[*BCM*] grim scenes saturday... any news?

Greg Howard greg.howard at gmail.com
Mon Aug 3 09:05:06 EDT 2009

hmmm... I haven't had a chance to look at the article Hiroyuki sent
yet, but on counting bicycle deaths: per million people is probably
not the right denominator, since so few Americans bike and so many
Dutch do.  Pucher and Dijkstra (Am J Public Health, 2003) give death
rates as 7.2/3.2/2.0 per million km traveled in
US/Germany/Netherlands, and injury rates as 25/1.6/0.4.  Both
countries are dramatically safer than the US (and helmet use is about
0.5% in the NL).  Better design and education help a lot, but there is
also very good evidence that the number of bicyclists on the road
leads to dramatically safer conditions, presumably just due to


On Sun, Aug 2, 2009 at 10:33 PM, Hiroyuki Yamada<hyamada at mit.edu> wrote:
> Sorry to get to the party late, but I just wanted to drop in my $0.02 --
> all this talk of Amsterdam and Boston's cycling culture, I thought it
> necessary to bring this up. An interesting article in Transportation
> Quarterly from 1998, about bicycle use and safety in Paris, Boston, and
> Amsterdam. Not my favorite scholarly piece, and it doesn't really come
> to any particularly striking conclusions, but it does present some
> interesting data -- including the fact that there are almost 3 times as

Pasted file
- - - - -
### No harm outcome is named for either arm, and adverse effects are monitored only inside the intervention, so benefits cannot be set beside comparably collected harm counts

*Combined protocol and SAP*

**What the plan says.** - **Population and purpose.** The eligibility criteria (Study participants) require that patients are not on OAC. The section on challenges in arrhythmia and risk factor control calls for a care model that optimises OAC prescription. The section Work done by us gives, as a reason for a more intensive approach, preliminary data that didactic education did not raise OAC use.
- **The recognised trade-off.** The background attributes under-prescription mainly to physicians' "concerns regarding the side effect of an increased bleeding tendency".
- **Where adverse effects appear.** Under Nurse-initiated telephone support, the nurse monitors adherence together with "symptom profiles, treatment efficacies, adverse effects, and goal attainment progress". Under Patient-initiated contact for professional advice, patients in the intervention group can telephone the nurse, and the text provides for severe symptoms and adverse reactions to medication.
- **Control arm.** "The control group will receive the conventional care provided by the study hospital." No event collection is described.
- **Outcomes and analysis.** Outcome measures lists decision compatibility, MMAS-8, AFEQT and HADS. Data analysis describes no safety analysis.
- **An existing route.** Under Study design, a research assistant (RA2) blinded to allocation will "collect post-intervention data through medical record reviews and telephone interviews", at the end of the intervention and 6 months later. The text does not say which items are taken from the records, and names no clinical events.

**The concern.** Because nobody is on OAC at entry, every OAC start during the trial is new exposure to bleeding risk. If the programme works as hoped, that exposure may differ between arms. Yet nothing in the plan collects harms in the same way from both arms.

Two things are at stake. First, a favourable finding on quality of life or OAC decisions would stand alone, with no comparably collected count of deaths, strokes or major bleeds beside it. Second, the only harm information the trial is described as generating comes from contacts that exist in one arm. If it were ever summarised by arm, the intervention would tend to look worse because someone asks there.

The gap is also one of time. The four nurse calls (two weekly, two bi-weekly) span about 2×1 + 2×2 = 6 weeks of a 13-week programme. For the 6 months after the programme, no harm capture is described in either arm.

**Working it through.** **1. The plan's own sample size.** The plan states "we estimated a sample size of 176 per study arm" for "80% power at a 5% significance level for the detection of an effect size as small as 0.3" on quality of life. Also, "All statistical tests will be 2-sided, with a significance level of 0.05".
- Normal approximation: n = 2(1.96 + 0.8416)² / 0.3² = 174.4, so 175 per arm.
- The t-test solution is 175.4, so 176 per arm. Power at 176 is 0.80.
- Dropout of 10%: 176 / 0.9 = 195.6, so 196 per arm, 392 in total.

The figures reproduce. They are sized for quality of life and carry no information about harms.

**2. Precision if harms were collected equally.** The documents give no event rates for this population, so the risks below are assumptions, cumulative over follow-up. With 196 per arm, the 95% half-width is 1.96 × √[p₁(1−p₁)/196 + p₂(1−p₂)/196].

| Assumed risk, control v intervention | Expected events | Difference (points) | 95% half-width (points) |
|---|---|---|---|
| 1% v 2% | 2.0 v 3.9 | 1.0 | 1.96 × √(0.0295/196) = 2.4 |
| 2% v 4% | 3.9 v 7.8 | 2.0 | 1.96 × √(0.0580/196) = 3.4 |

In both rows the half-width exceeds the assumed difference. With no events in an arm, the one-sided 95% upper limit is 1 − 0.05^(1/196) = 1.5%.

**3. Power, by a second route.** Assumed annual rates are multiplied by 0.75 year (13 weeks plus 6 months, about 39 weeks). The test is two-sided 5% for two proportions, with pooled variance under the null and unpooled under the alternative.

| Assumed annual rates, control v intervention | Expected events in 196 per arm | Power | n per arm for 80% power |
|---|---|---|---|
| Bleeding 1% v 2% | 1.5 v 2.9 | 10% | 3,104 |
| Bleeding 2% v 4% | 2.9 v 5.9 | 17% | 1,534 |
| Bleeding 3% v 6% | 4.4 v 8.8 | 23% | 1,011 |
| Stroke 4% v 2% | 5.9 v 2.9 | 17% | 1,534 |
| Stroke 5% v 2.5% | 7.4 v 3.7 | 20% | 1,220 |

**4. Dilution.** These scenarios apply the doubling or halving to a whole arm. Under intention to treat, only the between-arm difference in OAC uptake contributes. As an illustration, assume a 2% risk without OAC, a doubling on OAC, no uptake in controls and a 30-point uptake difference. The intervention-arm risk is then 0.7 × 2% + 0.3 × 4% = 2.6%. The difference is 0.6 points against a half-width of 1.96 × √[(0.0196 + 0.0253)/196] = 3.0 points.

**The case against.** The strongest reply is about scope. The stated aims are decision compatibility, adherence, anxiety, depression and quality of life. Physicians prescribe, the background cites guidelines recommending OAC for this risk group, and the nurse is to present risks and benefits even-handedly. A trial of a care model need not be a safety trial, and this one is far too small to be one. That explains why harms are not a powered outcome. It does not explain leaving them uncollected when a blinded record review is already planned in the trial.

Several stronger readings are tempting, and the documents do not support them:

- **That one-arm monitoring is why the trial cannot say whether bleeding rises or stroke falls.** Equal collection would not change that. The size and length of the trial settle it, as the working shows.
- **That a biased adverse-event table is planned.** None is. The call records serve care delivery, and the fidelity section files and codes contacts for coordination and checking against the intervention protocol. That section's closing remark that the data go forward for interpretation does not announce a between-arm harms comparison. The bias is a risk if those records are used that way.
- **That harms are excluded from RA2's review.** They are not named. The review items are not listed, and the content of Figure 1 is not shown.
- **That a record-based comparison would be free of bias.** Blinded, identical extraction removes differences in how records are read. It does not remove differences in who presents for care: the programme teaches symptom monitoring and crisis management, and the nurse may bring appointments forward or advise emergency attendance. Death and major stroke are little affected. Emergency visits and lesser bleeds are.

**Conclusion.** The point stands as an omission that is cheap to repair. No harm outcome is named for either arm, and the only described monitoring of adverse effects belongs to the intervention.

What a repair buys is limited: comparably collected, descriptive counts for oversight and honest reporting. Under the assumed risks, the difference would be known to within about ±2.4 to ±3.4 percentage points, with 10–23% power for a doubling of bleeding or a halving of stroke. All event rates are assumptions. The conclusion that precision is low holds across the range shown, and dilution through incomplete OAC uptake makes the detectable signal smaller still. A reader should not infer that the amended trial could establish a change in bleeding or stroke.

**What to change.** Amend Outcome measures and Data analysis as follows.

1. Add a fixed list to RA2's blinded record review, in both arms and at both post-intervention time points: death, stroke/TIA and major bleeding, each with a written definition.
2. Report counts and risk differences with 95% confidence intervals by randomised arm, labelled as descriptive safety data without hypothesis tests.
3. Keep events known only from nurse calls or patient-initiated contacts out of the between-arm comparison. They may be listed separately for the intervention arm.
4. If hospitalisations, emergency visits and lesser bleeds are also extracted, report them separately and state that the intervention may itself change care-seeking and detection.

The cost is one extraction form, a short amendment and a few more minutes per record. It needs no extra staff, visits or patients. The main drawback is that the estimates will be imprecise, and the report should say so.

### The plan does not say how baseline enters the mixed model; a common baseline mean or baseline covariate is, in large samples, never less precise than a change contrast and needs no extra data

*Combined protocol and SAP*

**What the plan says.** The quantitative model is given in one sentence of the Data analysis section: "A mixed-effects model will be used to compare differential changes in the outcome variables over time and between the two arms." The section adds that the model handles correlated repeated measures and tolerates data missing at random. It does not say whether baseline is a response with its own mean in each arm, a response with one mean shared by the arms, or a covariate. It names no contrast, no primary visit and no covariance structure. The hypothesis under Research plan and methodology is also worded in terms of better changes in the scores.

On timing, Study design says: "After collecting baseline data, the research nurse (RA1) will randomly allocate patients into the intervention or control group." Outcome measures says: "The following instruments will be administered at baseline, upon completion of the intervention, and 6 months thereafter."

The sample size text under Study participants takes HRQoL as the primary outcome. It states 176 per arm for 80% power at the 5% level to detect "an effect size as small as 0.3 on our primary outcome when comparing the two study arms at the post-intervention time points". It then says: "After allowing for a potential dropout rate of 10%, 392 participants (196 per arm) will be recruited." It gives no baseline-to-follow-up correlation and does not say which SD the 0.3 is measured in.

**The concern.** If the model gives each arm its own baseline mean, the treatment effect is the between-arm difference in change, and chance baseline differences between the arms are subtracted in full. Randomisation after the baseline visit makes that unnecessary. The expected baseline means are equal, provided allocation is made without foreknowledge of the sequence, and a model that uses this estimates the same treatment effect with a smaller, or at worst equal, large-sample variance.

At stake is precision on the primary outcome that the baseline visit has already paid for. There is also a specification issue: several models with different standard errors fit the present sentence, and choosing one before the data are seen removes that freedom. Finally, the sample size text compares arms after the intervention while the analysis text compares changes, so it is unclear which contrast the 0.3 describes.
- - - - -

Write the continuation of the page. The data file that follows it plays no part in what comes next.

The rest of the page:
> many bicycle deaths / million people in Amsterdam as in Boston and
> almost six times as many as in Paris (page 18).
> Anyway, take a look. If anything, it'll give you all some more accurate
> ammunition the next time the internet explodes and you feel like arguing
> again.
> www.aaafoundation.org/pdf/bikeuse_PBA.pdf
> 75KB pdf
> --Yuki
> ps - For the record, I agree with both sides; personally, I wear my
> helmet religiously, but I also agree that it's not the only ticket -- if
> even a ticket at all -- to avoiding injury, and as such maybe shouldn't
> be focused on to the degree it usually is.  Better off to do your best
> to ride safely, responsibly, intelligently, and more importantly VERY
> aware of how vulnerable you can be and are, faced with -- as you've all
> mentioned -- completely random chance, drunk drivers, Boston's
> spectacular roads, et cetera. And, it *IS* everyone's choice whether to
> wear or not to wear, but it's not particularly anyone's choice whether
> or not Boston is friendly to cyclists (which it's not, really), so best
> to make what we all can of it, and do our best to stay whole.
> On 08/02/2009 03:36 PM, Anne Wolfe wrote:
>> In the Netherlands, there are set bike lanes, many of those bike lanes
>> are off road, even in major cities like Amsterdam, lights are
>> mandatory (and generated automatically through a little spin wheel
>> against the front tyre, so not the battery issues), and it is flatter
>> than a flat pancake, giving great visibility.  That's a big reason why
>> the Dutch don't wear helmets - collisions between cars and bikes are
>> far rarer than in the US and particularly in Boston as they're not
>> sharing the road in the same way.  But when there are the collisions,
>> the Dutch without helmets die at the same rate as those without
>> helmets anywhere else.
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